Going to Church with Chance the Rapper

Full disclosure, I’m a late comer to all that is hip-hop. I thought Macklemore’s The Heist was pretty stellar, but that’s about as far as I ever got. I stay pretty close to my Americana sensibilities most of the time. But over the last year or so, I’ve found that Americana and rock haven’t had a lot to offer me. They seem, in many ways, out of touch with a world that seems to be spinning out of control. 

I first started to “get” rap when I saw Kendrick’s Grammy performance last year. It hit right on a lot of the ideas I had been exploring (privilege, systemic racism, you know, easy stuff). I went and dug into his record (about a year after everyone else), and I found a voice that I had been missing in my music. A voice of a prophet, you might say. 

Fast-forward to this 2016...

ThoughtsJameson Elder
Adding to the Noise - When Silence is No Longer An Option

I don’t speak much about my thoughts on political and social issues. I’m fairly non-confrontational and generally prefer friendly debates over coffee or beer to Facebook and Twitter. I have also felt that as a straight, white, Christian male who has all of the benefits of privilege that one could possibly have, that my role was to make room for other voices to be a part of the conversation

On Opening Up

I’ve been thinking a lot about legacy over the past several days. Two weeks ago, a friend I’ve known since I was in the first grade passed away suddenly. Over the following days I watched the grief over Kappel’s death take shape both back home and here in Nashville through social media. It really was a huge blessing to see, and it made me proud to have known him. It has been an odd mix of sorrow and joy to read the stories of his life...

Beyond The Price Tag

Quality is often judged by price tags. That’s just how it is. It’s not necessarily a bad thing, but it can be deceptive. In music, it can be easy to judge he quality of a musician by the price tag of his gear. Oh, he has that guitar, or that amp, or that badass pedal that does what mine can’t.


Jameson Elder
The Story Behind The Song: Fine Wine

Sometimes it can be hard to nail down the exact story behind the song. Songs are elusive by nature, and it’s rare that I can recall that exact moment where a song truly came to life. But this one is different, this one is one I’ve shared from the stage so many times that it is permanently engrained in my memory.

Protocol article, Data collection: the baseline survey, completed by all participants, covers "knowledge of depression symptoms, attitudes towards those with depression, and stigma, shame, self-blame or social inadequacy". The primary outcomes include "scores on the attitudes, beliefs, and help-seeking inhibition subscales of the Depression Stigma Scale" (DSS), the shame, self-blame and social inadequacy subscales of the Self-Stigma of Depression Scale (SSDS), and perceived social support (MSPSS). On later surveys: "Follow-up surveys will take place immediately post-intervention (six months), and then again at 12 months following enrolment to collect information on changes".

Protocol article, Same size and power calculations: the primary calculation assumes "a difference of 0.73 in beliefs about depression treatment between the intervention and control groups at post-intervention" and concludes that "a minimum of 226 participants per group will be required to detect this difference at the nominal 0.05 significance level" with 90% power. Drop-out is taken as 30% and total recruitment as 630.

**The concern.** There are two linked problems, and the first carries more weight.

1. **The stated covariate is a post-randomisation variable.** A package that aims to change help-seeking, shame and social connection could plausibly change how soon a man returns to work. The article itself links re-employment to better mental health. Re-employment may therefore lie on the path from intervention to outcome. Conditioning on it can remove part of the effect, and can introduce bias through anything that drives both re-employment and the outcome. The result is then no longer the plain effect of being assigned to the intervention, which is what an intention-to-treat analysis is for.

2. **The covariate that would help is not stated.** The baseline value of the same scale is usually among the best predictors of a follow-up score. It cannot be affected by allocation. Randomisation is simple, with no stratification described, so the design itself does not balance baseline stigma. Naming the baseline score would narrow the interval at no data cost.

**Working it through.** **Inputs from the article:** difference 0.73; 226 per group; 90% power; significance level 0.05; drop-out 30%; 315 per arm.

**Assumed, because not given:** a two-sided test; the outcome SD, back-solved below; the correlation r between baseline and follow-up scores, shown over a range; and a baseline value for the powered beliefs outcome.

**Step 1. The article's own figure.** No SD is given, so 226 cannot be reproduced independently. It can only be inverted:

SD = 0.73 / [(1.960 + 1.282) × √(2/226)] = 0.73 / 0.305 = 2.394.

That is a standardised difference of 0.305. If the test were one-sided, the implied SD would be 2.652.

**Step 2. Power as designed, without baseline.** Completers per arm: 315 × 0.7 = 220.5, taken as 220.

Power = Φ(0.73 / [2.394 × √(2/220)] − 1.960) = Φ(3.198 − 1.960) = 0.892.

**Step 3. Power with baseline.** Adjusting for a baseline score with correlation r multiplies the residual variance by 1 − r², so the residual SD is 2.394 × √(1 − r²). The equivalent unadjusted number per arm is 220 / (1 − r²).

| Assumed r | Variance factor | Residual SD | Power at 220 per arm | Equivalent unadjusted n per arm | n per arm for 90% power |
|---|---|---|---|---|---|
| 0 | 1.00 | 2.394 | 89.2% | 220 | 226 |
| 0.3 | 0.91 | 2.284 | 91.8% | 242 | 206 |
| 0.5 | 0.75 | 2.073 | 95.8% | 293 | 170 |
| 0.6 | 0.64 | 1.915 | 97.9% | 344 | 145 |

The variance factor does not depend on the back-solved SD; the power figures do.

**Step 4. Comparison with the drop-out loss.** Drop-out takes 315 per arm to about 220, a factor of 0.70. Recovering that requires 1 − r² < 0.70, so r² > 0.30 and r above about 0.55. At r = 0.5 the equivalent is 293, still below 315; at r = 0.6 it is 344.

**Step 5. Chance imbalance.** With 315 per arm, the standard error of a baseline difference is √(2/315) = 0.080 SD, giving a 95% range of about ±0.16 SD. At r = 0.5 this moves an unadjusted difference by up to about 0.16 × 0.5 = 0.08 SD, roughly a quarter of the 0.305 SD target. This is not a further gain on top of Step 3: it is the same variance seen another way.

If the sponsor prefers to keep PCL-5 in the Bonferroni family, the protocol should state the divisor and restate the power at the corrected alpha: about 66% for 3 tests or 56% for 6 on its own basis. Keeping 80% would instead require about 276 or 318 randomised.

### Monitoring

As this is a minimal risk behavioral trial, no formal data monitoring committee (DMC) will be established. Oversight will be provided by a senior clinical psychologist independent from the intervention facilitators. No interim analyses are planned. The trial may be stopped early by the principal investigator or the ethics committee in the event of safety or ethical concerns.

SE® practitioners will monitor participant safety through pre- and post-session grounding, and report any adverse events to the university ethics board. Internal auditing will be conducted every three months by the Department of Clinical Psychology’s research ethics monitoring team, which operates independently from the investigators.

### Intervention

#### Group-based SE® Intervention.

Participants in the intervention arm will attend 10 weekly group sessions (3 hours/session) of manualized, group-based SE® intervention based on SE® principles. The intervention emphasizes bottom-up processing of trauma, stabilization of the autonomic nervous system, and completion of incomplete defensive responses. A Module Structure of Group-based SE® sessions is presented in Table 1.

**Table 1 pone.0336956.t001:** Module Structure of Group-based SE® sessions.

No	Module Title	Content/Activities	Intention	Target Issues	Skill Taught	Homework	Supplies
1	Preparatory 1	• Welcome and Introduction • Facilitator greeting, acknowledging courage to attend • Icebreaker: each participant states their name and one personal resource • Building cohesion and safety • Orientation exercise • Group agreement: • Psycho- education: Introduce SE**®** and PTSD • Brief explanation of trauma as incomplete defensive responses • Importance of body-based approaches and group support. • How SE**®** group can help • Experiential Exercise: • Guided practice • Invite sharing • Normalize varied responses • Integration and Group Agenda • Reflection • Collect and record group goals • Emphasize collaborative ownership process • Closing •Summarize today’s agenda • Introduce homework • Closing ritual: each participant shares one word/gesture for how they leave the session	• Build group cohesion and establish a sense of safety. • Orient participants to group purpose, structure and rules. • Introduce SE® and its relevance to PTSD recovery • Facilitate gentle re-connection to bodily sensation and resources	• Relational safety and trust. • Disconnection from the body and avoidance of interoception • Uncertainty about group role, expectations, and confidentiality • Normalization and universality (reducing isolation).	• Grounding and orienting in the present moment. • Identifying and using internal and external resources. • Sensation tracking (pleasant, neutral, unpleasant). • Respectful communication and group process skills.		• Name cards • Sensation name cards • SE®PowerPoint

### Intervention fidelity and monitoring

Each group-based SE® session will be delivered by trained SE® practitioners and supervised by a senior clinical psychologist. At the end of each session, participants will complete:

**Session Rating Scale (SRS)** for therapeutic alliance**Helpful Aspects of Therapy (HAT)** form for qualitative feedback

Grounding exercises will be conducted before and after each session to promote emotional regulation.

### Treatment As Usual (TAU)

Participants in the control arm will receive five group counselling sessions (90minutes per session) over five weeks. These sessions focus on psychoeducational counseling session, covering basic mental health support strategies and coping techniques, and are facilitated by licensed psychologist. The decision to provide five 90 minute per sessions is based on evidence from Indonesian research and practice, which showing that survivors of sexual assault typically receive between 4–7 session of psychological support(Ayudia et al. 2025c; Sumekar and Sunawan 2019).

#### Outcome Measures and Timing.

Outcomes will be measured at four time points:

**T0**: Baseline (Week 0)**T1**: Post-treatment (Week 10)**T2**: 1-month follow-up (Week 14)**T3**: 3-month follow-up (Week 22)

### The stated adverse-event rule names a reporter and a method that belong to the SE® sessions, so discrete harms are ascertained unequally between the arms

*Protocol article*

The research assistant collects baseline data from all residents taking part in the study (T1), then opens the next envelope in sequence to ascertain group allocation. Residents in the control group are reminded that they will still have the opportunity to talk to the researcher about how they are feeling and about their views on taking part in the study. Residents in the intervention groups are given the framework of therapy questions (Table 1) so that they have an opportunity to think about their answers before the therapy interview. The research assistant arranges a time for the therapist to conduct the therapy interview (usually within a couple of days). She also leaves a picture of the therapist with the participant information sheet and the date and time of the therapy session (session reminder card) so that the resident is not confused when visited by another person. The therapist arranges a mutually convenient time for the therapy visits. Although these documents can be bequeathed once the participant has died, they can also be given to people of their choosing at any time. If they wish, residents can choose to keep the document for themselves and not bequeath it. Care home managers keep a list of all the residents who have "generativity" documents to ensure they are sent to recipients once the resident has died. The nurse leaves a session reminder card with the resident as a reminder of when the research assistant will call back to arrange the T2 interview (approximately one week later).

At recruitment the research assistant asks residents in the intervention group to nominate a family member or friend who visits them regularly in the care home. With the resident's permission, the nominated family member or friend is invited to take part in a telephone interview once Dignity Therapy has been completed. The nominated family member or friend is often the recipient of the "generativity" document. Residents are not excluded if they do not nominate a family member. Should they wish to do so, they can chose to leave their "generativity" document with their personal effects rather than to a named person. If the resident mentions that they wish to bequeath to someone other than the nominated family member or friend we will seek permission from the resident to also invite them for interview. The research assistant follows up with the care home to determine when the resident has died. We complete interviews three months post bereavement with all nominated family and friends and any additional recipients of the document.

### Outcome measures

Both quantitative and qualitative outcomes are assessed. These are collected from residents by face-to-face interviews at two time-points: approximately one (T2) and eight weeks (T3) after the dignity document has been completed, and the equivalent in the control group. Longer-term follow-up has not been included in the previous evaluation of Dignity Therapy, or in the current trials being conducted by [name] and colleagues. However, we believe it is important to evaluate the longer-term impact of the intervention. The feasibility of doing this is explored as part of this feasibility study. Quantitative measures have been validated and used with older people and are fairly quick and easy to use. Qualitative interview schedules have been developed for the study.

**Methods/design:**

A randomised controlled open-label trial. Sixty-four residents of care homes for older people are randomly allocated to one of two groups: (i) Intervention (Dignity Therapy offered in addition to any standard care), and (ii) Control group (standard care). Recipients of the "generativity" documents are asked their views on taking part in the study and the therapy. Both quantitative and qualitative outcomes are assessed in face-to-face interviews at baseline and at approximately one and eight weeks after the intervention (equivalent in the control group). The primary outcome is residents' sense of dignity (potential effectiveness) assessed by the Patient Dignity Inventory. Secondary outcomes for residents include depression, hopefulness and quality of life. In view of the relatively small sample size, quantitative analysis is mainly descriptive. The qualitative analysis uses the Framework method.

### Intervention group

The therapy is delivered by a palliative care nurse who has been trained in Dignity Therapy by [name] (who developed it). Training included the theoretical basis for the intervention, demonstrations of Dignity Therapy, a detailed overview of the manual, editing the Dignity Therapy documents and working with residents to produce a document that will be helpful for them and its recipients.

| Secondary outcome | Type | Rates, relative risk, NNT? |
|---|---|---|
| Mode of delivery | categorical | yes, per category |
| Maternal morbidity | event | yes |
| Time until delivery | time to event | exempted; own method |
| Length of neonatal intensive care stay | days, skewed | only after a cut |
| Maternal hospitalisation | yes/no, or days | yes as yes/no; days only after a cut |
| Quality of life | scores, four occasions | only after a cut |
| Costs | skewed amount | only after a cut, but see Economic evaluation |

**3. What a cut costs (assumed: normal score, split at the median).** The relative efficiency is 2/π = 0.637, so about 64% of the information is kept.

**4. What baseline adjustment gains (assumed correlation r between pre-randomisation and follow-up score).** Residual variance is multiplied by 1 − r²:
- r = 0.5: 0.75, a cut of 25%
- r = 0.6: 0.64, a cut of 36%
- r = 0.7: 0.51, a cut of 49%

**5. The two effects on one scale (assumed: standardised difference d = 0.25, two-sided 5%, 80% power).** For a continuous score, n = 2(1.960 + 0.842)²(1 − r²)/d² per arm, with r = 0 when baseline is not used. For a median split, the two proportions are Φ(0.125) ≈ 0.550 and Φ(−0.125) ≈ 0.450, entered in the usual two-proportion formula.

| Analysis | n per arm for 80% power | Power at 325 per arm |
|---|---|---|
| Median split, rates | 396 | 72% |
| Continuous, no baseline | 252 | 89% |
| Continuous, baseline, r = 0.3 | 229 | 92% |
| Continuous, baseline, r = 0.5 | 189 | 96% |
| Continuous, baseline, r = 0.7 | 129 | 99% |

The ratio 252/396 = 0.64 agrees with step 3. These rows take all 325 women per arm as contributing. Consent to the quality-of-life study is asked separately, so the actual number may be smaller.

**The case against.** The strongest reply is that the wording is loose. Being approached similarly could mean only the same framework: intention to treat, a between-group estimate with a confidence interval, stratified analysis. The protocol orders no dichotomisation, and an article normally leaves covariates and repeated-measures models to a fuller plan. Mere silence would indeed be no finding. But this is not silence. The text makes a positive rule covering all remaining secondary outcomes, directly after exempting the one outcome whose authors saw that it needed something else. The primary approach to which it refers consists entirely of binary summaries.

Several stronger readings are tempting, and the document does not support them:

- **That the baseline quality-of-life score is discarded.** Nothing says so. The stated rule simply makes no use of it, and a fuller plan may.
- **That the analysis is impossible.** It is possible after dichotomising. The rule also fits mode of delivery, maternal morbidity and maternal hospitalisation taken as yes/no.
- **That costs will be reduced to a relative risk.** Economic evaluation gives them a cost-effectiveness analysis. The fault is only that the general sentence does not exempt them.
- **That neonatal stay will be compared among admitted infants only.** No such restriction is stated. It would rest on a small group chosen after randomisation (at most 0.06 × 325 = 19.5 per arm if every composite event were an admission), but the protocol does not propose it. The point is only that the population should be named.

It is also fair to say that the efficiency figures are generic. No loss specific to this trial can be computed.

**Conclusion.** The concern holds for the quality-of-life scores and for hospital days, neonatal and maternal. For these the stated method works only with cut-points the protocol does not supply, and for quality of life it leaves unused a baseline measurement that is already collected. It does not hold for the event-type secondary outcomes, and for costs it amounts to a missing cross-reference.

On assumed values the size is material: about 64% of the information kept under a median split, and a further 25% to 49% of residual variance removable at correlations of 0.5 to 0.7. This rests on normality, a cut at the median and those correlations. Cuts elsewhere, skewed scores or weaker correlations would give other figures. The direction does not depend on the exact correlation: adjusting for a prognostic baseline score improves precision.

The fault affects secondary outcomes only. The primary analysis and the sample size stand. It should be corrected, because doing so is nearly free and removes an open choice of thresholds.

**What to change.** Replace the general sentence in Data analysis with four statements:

Jameson Elder
The Story Behind The Song: Your Time Is Coming Soon

Imagine that it’s 2AM you’re in bed, eyes closed, somewhere between waking and dreaming. It’s that place where the cares of the day have started to fade and your mind goes into autopilot. Suddenly you hear a voice in your head, a voice that feels like it’s in the room with you. Oh, and that voice sounds an awful lot like Johnny Cash.

Jameson Elder
The Story Behind The Song: If I Die Tonight

On July 31st, 2014, as I was driving home from my girlfriend’s house after reveling in the terrible glory that is Sharknado 2, I did what I often do and turned on NPR (does that mean I’m a real adult now?). During that drive home I heard the heartwrenching news that an Israeli airstrike hit a school in Gaza killing at least 10 people, many of them children. The school was a designated UN shelter and was supposed to be a safe haven for Palestinians to seek refuge from the war that plagues their homes. Immediately, I was overwhelmed with a mix of sorrow, anger, and confusion about how something so terrible could happen to the most innocent of human beings.

My Top 5 Netflix Binges of 2015

We’re all students of the Netflix binge. You start your Saturday, or Sunday (or Tuesday if you’re a real champ) watching just one episode and by midnight your eyes are glazed over, your shirt is covered in crumbs from the entire bag of chips you ate, and you still have no idea whether or not Steven Avery is guilty. So, I’ve compiled a list of my best Netflix binges of 2015. Some of these were in the course of 24 hours. Some required weeks, even months of daily dedication.

Let There Be Sorrow

It’s been a hard few weeks to be human. From Paris, to Beirut, to Colorado Springs, and now San Bernardino, we’ve been forced to stare the darkest side of humanity right in the eye. People react to in different ways. Some react in fear, some in anger, some in hopelessness. And it’s never long before those reactions find their way to Facebook, or the news, or worse, the comments section. Then suddenly we’re met with all sorts of arguments about who has the right solution. And then another dark side of humanity emerges, the side that starts throwing insults and blame in the midst of tragedy.

Bruce Springsteen & The Art Of Joy

Bruce Springsteen is my favorite songwriter. It’s not Dylan. It’s not Simon. It’s not Lennon or McCartney. It’s Bruce. That’s not to say I don’t love the other guys, it just that I find myself drawn over and over to Bruce (we’re on a first name basis here). I’ve never really sat down to figure out why until now, but I think I’m figuring it out. 

Bruce has, and has always had, his finger on the pulse of America. He is a chronicler of the stories of this nation. But more than that, he is a spokesman for humanity itself. Bruce has a way of merging together all of the complexities in the human experience, sorrow, frustration, anger, love, and joy in a way that makes them make sense.